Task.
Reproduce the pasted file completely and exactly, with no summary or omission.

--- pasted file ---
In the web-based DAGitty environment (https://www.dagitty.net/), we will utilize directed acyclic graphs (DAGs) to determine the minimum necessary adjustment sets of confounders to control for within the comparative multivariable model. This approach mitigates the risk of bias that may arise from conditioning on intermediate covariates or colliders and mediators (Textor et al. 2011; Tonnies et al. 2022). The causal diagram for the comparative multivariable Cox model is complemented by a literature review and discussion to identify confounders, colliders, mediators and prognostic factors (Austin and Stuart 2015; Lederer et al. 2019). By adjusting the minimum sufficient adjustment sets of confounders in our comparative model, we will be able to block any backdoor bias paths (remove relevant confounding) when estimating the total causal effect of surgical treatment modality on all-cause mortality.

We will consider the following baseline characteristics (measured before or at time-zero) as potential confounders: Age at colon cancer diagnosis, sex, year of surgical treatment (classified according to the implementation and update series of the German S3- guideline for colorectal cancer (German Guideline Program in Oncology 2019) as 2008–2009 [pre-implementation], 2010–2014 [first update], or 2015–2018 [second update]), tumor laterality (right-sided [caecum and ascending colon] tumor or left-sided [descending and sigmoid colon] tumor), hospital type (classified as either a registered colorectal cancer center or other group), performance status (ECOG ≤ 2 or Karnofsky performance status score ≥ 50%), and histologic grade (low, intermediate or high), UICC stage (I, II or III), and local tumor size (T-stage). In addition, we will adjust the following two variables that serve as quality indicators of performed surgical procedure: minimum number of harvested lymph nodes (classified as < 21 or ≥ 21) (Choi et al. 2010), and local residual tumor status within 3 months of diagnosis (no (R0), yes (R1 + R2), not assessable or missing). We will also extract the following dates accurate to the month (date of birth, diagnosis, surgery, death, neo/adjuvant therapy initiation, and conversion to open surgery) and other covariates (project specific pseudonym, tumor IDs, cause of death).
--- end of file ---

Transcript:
In the web-based DAGitty environment (https://www.dagitty.net/), we will utilize directed acyclic graphs (DAGs) to determine the minimum necessary adjustment sets of confounders to control for within the comparative multivariable model. This approach mitigates the risk of bias that may arise from conditioning on intermediate covariates or colliders and mediators (Textor et al. 2011; Tonnies et al. 2022). The causal diagram for the comparative multivariable Cox model is complemented by a literature review and discussion to identify confounders, colliders, mediators and prognostic factors (Austin and Stuart 2015; Lederer et al. 2019). By adjusting the minimum sufficient adjustment sets of confounders in our comparative model, we will be able to block any backdoor bias paths (remove relevant confounding) when estimating the total causal effect of surgical treatment modality on all-cause mortality.

We will consider the following baseline characteristics (measured before or at time-zero) as potential confounders: Age at colon cancer diagnosis, sex, year of surgical treatment (classified according to the implementation and update series of the German S3- guideline for colorectal cancer (German Guideline Program in Oncology 2019) as 2008–2009 [pre-implementation], 2010–2014 [first update], or 2015–2018 [second update]), tumor laterality (right-sided [caecum and ascending colon] tumor or left-sided [descending and sigmoid colon] tumor), hospital type (classified as either a registered colorectal cancer center or other group), performance status (ECOG ≤ 2 or Karnofsky performance status score ≥ 50%), and histologic grade (low, intermediate or high), UICC stage (I, II or III), and local tumor size (T-stage). In addition, we will adjust the following two variables that serve as quality indicators of performed surgical procedure: minimum number of harvested lymph nodes (classified as < 21 or ≥ 21) (Choi et al. 2010), and local residual tumor status within 3 months of diagnosis (no (R0), yes (R1 + R2), not assessable or missing). We will also extract the following dates accurate to the month (date of birth, diagnosis, surgery, death, neo/adjuvant therapy initiation, and conversion to open surgery) and other covariates (project specific pseudonym, tumor IDs, cause of death).